Depending on your baseline level of insecurity, too much change can bring on feelings of vulnerability, loss of control, stress, tension, anxiety, or even a depressed mood. Since, we all have some degree of insecurity, we’ve all had the experience of being overwhelmed with circumstantial challenges: your report was rejected by your boss, you strained your back and can’t jog, your mother called and she needs money, your dog needs surgery—when circumstances pile up, even the most resilient can be brought to their knees. The longer that such a struggle persists, the more depleted you feel—physically as well as emotionally. The depleting effects of stress are felt not only emotionally, but also physically. Your brain chemistry is altered, not by the overwhelming circumstances of your life, but by your interpretation of these circumstances.

This is a critical point—it’s not life that depletes us, it’s how we interpret and react to our lives! Sure it’s hard to manage bad times, but I have a friend who maintains a posture of resilience and optimism in spite of the agonizing ordeal of chemotherapy. And yet I have patients who become distraught if their five-year-old isn’t invited to a birthday party. Bottom line: the ability to tolerate change is directly proportional to your degree of insecurity and to your attitude. Here’s why.
If you are easily challenged by life and find yourself going into one tailspin after another, you need to recognize the importance of actively choosing to break the habit of insecure thinking and perception. Just because you have a knee-jerk reflex of insecurity doesn’t mean you have to remain victimized by it. You can choose to do something about how you handle your life and your challenges. Yes, that’s right, you can choose! It begins with the three A’s of change–awareness, action, acceptance:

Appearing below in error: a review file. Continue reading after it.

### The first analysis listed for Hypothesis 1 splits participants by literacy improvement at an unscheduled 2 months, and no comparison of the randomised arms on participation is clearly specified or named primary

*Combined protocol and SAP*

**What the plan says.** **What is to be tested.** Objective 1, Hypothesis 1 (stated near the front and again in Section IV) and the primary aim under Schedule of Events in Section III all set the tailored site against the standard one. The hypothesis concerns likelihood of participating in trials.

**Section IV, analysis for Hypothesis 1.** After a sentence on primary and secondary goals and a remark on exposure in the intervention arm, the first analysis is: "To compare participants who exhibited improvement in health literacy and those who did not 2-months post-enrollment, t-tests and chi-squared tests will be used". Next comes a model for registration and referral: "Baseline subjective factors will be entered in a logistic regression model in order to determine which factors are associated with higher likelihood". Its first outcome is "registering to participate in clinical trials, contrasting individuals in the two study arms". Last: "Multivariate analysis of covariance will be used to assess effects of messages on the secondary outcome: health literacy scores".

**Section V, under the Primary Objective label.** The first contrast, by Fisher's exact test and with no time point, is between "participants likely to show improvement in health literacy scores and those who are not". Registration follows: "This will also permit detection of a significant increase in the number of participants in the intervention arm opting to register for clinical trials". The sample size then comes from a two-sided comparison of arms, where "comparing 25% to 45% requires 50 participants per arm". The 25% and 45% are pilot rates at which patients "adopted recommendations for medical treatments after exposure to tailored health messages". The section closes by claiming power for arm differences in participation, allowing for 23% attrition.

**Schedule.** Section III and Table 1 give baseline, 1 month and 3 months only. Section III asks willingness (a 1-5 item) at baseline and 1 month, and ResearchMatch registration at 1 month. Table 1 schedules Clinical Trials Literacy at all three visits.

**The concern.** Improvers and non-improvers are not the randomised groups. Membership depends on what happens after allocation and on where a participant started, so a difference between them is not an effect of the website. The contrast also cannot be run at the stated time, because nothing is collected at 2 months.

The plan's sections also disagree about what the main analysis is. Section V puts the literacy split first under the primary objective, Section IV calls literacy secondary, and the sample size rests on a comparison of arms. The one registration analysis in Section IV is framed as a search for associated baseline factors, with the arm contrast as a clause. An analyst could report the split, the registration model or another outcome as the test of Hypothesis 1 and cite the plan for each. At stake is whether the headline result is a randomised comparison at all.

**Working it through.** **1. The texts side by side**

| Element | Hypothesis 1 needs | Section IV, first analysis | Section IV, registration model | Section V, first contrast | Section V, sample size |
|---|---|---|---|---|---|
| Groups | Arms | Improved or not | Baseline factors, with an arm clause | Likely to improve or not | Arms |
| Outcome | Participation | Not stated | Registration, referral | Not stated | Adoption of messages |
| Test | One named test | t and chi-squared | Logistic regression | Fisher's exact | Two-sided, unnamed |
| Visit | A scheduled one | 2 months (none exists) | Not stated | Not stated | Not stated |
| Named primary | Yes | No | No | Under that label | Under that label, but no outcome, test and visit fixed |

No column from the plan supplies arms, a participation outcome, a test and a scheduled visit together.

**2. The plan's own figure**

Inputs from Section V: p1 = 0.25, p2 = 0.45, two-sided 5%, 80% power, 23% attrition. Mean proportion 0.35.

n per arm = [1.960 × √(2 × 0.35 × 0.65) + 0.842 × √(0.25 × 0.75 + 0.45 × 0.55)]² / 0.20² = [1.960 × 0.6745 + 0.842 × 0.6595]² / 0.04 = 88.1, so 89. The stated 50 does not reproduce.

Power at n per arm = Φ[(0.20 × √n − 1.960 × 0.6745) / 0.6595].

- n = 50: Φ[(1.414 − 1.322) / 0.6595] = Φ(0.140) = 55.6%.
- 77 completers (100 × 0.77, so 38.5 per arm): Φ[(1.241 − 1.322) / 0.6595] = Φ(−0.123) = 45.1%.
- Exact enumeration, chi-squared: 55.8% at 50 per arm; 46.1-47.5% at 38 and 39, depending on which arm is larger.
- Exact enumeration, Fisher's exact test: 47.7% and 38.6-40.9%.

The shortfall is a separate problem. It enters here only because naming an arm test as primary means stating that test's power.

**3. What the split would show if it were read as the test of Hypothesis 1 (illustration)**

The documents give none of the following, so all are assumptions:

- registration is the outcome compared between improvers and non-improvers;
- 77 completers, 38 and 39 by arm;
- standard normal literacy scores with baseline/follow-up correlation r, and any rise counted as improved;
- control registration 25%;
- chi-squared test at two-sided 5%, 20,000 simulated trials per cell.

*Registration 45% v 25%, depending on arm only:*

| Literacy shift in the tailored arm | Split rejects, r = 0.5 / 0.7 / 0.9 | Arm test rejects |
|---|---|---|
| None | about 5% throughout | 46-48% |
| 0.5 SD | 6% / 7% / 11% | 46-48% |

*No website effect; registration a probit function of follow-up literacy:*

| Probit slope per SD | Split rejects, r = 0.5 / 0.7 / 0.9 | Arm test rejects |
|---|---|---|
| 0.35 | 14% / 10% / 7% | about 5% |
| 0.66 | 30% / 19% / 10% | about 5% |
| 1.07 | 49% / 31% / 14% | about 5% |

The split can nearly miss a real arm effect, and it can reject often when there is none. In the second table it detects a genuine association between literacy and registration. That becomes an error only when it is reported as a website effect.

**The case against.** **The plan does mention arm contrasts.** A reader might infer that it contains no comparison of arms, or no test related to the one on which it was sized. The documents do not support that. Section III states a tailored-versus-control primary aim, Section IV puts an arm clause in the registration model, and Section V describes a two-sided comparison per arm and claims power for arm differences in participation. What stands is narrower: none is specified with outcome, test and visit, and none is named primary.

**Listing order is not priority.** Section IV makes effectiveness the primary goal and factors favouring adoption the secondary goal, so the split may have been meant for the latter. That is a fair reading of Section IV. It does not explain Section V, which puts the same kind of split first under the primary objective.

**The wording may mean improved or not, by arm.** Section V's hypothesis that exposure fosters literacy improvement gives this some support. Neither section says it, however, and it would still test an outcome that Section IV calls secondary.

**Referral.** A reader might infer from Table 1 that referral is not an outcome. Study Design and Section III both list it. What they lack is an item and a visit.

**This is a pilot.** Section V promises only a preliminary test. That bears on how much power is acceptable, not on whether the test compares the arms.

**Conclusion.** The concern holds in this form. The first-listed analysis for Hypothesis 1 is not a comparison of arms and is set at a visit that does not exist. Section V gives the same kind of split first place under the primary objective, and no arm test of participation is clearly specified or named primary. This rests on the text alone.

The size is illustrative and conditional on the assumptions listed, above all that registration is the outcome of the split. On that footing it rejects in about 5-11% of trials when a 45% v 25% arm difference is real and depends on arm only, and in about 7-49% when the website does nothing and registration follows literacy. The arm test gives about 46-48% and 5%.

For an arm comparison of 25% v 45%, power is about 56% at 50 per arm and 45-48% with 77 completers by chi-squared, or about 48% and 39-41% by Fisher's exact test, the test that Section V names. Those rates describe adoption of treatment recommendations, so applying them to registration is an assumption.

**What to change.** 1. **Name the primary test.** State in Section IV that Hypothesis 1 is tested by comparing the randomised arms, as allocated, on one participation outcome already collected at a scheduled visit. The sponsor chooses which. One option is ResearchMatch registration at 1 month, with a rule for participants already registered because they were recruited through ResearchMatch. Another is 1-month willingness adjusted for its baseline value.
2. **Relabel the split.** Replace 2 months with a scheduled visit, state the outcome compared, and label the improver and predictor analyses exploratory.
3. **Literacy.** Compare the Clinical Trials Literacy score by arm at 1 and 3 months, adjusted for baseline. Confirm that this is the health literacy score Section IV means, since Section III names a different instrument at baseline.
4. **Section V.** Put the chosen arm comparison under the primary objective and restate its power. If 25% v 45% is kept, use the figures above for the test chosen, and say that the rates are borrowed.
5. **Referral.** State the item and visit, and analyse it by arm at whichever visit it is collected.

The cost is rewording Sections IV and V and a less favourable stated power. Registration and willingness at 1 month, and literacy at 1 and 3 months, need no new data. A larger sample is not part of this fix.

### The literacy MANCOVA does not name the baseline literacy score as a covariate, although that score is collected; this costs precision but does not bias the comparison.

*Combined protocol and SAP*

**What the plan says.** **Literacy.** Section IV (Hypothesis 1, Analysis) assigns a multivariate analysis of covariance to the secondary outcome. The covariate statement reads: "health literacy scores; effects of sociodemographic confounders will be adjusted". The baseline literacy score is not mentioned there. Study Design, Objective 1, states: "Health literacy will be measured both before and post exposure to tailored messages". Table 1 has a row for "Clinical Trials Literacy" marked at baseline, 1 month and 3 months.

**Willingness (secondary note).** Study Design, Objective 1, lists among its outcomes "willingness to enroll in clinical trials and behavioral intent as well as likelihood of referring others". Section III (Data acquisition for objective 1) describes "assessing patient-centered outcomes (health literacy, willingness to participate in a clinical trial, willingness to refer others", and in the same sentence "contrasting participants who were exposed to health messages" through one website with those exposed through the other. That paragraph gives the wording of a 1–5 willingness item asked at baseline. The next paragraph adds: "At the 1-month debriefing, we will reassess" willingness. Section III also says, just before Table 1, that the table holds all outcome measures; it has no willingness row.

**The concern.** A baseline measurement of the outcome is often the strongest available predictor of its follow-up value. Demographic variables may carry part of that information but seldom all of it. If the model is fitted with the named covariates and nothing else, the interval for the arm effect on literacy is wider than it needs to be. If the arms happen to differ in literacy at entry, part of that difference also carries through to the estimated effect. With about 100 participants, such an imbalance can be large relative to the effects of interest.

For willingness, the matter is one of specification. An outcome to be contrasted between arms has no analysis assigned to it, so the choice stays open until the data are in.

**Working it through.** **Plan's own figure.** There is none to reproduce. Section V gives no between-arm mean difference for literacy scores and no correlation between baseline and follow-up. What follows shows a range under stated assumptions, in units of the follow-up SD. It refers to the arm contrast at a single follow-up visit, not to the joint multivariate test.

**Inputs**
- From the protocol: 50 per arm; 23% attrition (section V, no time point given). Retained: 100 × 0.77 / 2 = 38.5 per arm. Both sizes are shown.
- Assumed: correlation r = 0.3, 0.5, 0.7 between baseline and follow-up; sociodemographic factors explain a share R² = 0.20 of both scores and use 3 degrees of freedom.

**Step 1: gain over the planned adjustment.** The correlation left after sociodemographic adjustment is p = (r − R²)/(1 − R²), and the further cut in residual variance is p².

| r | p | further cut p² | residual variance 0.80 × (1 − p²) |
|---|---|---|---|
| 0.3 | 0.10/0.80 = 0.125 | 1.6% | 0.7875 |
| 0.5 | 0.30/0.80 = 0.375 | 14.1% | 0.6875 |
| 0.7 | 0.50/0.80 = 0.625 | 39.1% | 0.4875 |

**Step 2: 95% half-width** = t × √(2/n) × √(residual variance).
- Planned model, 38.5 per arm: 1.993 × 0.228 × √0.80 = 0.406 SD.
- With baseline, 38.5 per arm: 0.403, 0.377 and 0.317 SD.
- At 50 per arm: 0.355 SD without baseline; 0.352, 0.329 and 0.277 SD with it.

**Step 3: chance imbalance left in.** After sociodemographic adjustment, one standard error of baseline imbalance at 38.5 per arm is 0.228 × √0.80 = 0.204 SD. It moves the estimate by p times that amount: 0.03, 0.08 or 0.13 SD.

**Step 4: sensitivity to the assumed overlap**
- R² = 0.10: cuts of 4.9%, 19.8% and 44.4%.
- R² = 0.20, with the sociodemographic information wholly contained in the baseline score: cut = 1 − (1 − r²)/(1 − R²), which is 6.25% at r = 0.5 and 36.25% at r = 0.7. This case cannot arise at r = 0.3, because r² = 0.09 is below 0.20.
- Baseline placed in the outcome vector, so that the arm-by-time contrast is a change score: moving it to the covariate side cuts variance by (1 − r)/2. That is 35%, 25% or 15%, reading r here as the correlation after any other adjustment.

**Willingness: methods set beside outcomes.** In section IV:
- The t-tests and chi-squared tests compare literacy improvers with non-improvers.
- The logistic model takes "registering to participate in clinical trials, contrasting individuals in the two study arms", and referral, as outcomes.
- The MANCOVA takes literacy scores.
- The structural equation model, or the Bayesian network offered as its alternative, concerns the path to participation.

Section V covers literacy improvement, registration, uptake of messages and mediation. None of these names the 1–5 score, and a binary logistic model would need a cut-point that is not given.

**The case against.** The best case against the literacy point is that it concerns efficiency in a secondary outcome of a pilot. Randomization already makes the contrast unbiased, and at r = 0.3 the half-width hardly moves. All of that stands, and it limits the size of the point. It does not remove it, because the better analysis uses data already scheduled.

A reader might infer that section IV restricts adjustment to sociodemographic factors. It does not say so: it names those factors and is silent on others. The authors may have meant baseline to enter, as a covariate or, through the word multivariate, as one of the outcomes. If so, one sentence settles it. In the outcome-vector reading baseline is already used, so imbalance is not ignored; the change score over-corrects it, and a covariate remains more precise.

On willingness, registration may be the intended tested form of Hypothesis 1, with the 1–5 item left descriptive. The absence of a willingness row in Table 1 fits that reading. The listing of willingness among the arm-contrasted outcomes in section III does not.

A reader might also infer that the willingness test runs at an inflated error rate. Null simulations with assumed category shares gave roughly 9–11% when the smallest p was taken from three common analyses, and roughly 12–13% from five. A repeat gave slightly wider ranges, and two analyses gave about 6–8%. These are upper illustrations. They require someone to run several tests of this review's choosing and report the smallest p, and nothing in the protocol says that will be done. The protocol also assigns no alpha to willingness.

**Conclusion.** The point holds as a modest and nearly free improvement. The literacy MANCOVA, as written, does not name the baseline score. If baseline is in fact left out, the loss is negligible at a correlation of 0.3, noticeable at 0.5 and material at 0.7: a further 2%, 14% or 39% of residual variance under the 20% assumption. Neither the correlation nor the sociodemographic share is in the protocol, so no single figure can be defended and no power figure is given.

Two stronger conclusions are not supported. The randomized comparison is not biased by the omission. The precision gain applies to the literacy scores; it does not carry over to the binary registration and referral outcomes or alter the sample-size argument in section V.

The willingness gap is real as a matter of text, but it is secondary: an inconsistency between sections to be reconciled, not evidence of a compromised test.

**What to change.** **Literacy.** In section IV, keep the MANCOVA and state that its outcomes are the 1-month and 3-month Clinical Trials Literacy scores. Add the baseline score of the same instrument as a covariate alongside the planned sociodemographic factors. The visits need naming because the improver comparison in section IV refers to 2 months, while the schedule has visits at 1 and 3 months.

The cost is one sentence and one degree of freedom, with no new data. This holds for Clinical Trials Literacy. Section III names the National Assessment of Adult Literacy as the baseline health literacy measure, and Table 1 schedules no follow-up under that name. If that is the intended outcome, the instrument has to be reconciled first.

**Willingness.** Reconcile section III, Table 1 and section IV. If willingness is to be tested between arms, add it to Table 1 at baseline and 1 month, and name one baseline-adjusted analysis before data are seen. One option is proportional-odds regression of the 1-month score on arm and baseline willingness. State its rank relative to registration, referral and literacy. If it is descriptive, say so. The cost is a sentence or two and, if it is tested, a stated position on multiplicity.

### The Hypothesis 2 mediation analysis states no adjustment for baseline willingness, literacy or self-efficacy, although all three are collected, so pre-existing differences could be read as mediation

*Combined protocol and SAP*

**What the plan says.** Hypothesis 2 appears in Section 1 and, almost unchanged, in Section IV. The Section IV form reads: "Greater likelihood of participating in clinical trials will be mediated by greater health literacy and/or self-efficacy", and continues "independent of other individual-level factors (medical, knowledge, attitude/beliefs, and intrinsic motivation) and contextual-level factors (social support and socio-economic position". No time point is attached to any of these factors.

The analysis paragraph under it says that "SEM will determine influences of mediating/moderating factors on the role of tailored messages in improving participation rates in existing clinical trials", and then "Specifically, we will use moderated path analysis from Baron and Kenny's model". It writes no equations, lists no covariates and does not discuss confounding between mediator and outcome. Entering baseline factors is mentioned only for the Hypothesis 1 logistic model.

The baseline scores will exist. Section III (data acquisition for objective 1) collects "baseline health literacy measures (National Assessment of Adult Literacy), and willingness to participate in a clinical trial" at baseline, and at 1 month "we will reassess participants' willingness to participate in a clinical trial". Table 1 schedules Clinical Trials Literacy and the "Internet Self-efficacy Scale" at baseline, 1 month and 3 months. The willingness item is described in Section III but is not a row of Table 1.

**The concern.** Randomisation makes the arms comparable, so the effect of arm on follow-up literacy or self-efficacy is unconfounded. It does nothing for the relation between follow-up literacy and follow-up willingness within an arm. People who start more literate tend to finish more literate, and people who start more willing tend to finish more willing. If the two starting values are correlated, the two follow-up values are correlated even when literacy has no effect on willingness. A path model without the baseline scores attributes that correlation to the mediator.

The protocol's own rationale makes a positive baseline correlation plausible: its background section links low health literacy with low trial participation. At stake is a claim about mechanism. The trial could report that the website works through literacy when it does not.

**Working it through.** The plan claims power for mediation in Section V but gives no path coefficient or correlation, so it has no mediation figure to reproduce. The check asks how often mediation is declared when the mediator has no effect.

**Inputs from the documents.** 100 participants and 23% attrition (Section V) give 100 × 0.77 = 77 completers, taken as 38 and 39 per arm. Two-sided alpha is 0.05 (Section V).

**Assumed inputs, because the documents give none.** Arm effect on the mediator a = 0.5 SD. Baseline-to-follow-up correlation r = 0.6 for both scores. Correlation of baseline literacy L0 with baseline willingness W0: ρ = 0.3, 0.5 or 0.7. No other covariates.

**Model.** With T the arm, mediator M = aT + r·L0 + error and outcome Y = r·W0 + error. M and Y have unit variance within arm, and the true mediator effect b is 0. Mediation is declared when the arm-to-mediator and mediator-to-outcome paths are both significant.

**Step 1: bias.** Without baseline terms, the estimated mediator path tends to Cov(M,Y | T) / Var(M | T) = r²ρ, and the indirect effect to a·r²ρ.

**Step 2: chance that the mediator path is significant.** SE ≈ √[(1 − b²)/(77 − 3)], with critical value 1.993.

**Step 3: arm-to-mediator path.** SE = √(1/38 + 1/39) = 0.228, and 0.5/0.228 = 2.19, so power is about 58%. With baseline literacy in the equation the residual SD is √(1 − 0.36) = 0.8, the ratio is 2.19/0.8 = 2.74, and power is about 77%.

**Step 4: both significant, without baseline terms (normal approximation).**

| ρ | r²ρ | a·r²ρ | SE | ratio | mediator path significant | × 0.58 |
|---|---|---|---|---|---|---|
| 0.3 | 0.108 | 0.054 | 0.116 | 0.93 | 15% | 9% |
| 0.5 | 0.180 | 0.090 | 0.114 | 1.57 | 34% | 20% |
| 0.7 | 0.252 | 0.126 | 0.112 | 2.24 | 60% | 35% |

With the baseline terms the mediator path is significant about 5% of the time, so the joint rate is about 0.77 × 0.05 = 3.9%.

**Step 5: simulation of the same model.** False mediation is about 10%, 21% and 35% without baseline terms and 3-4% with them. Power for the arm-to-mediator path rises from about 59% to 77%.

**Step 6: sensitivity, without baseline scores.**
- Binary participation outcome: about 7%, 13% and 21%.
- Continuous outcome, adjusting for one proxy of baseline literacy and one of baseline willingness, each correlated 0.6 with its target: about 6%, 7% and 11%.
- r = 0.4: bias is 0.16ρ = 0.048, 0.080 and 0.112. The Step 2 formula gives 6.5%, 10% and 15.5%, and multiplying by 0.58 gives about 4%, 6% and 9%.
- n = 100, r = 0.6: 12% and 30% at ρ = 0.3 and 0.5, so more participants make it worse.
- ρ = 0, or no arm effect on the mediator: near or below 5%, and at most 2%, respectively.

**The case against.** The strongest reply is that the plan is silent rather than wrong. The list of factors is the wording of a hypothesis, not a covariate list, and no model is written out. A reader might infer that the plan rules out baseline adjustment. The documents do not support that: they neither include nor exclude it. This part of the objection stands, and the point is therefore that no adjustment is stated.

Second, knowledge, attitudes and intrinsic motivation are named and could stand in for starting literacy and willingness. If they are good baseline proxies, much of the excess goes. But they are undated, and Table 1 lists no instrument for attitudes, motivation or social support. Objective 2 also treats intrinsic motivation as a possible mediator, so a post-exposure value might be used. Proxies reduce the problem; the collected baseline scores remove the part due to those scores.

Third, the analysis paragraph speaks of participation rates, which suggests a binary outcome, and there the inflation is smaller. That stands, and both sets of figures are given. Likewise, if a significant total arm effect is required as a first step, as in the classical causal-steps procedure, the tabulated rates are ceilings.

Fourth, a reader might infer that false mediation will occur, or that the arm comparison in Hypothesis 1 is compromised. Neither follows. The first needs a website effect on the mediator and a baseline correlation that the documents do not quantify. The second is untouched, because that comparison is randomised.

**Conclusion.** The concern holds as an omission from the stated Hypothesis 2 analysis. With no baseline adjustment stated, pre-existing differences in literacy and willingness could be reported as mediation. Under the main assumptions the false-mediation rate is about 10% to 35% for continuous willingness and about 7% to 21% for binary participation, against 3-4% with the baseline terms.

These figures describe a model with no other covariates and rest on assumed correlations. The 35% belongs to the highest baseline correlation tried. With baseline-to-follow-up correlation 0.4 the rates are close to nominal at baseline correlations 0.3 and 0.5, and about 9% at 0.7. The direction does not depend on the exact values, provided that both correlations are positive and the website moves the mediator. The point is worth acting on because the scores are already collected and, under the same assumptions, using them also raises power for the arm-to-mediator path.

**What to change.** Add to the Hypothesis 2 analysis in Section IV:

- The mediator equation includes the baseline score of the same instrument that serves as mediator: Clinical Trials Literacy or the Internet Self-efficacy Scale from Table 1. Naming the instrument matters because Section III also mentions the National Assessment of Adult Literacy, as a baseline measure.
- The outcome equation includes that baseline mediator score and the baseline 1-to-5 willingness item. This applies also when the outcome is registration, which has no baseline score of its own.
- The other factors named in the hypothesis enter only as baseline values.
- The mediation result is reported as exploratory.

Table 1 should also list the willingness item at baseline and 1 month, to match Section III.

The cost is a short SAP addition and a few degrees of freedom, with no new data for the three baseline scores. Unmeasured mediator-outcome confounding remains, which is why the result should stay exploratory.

• Awareness. In order to dismantle insecurity, you must first be aware of how it manifests itself in your life. Insecurity speaks in the form of doubts, fears, and negatives. These are tip-offs to insecurity and it pays to be on the lookout for this type of thinking. Know your enemy.
  • Action. Choose to change! You can think about changing your attitude. You can think about being more resilient and more adaptable, but unless you actually change your thoughts and attitudes, you’re just spinning wheels.
  • Acceptance. Changing your attitude and challenging insecurity will often cause some discomfort. You may feel unsure, intimidated, or anxious. It’s important that you’re willing to accept some degree of discomfort if you’re going to break the habit of insecurity. Just keep in mind that it’s not at all unusual for change to feel initially uncomfortable. This isn’t because change is bad, it’s only because insecurity likes to cling to the tried and true.


The question you need to ask yourself is, How do you adjust to change? If you resist change, then you will be fighting life itself. Why? Because life is change. Even the physicists tell us that everything in the universe is in a state of flux, nothing remains static. If you cling to the illusion of permanence because of your insecurity, then you are setting yourself up for struggle. The answer isn’t in fighting to preserve more control and sense of permanence, the answer is in learning to flex with life, to flow from season to season without a clinging resentment. As we approach the change of seasons, see this as an opportunity to flex and yield, rather than holding onto and clinging.

And the next time you look up and see a flock of Canada Geese flying overhead, recognize the metaphor that lives all around you—change and transition are a natural part of life, choose to let go and enjoy it.